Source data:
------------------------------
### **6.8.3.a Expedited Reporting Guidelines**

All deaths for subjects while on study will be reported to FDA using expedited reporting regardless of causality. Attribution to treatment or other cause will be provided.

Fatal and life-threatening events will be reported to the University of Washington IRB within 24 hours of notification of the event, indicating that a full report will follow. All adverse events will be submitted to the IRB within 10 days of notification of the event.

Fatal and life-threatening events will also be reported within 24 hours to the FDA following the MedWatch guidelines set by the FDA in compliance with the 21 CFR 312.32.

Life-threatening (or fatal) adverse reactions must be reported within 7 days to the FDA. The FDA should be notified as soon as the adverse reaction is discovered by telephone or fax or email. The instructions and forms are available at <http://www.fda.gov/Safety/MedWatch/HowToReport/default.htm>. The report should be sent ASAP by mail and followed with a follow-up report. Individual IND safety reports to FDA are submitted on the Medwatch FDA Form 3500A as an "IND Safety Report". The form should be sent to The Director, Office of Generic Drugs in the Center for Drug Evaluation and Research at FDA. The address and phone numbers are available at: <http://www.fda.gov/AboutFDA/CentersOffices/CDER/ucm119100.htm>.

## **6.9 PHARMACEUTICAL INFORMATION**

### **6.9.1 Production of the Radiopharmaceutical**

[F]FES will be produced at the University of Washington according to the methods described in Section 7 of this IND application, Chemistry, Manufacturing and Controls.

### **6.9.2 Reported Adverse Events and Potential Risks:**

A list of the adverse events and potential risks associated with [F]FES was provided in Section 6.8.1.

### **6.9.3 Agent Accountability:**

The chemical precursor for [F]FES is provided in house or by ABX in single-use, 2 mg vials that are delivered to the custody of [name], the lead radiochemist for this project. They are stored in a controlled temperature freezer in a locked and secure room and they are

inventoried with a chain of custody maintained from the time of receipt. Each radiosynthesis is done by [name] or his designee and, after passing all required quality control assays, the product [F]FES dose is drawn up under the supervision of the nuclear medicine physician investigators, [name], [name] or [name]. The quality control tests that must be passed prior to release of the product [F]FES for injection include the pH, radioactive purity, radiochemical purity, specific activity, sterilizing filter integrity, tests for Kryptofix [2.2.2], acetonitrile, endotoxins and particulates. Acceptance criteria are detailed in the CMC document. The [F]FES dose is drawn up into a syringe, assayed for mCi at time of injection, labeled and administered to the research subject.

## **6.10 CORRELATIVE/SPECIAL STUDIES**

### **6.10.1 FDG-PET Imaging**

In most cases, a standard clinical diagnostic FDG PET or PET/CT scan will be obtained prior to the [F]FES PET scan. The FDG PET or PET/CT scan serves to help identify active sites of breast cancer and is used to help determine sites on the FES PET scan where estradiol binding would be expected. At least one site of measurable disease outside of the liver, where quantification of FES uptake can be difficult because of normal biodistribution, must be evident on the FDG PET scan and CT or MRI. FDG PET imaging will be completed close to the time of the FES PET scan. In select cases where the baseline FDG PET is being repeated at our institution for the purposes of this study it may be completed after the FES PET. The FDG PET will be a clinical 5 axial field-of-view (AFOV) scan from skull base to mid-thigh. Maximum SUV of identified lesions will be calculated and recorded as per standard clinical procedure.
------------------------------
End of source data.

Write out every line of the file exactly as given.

### **6.8.3.a Expedited Reporting Guidelines**

All deaths for subjects while on study will be reported to FDA using expedited reporting regardless of causality. Attribution to treatment or other cause will be provided.

Fatal and life-threatening events will be reported to the University of Washington IRB within 24 hours of notification of the event, indicating that a full report will follow. All adverse events will be submitted to the IRB within 10 days of notification of the event.

Fatal and life-threatening events will also be reported within 24 hours to the FDA following the MedWatch guidelines set by the FDA in compliance with the 21 CFR 312.32.

Life-threatening (or fatal) adverse reactions must be reported within 7 days to the FDA. The FDA should be notified as soon as the adverse reaction is discovered by telephone or fax or email. The instructions and forms are available at <http://www.fda.gov/Safety/MedWatch/HowToReport/default.htm>. The report should be sent ASAP by mail and followed with a follow-up report. Individual IND safety reports to FDA are submitted on the Medwatch FDA Form 3500A as an "IND Safety Report". The form should be sent to The Director, Office of Generic Drugs in the Center for Drug Evaluation and Research at FDA. The address and phone numbers are available at: <http://www.fda.gov/AboutFDA/CentersOffices/CDER/ucm119100.htm>.

## **6.9 PHARMACEUTICAL INFORMATION**

### **6.9.1 Production of the Radiopharmaceutical**

[F]FES will be produced at the University of Washington according to the methods described in Section 7 of this IND application, Chemistry, Manufacturing and Controls.

### **6.9.2 Reported Adverse Events and Potential Risks:**

A list of the adverse events and potential risks associated with [F]FES was provided in Section 6.8.1.

### **6.9.3 Agent Accountability:**

The chemical precursor for [F]FES is provided in house or by ABX in single-use, 2 mg vials that are delivered to the custody of [name], the lead radiochemist for this project. They are stored in a controlled temperature freezer in a locked and secure room and they are

inventoried with a chain of custody maintained from the time of receipt. Each radiosynthesis is done by [name] or his designee and, after passing all required quality control assays, the product [F]FES dose is drawn up under the supervision of the nuclear medicine physician investigators, [name], [name] or [name]. The quality control tests that must be passed prior to release of the product [F]FES for injection include the pH, radioactive purity, radiochemical purity, specific activity, sterilizing filter integrity, tests for Kryptofix [2.2.2], acetonitrile, endotoxins and particulates. Acceptance criteria are detailed in the CMC document. The [F]FES dose is drawn up into a syringe, assayed for mCi at time of injection, labeled and administered to the research subject.

## **6.10 CORRELATIVE/SPECIAL STUDIES**

### **6.10.1 FDG-PET Imaging**

In most cases, a standard clinical diagnostic FDG PET or PET/CT scan will be obtained prior to the [F]FES PET scan. The FDG PET or PET/CT scan serves to help identify active sites of breast cancer and is used to help determine sites on the FES PET scan where estradiol binding would be expected. At least one site of measurable disease outside of the liver, where quantification of FES uptake can be difficult because of normal biodistribution, must be evident on the FDG PET scan and CT or MRI. FDG PET imaging will be completed close to the time of the FES PET scan. In select cases where the baseline FDG PET is being repeated at our institution for the purposes of this study it may be completed after the FES PET. The FDG PET will be a clinical 5 axial field-of-view (AFOV) scan from skull base to mid-thigh. Maximum SUV of identified lesions will be calculated and recorded as per standard clinical procedure.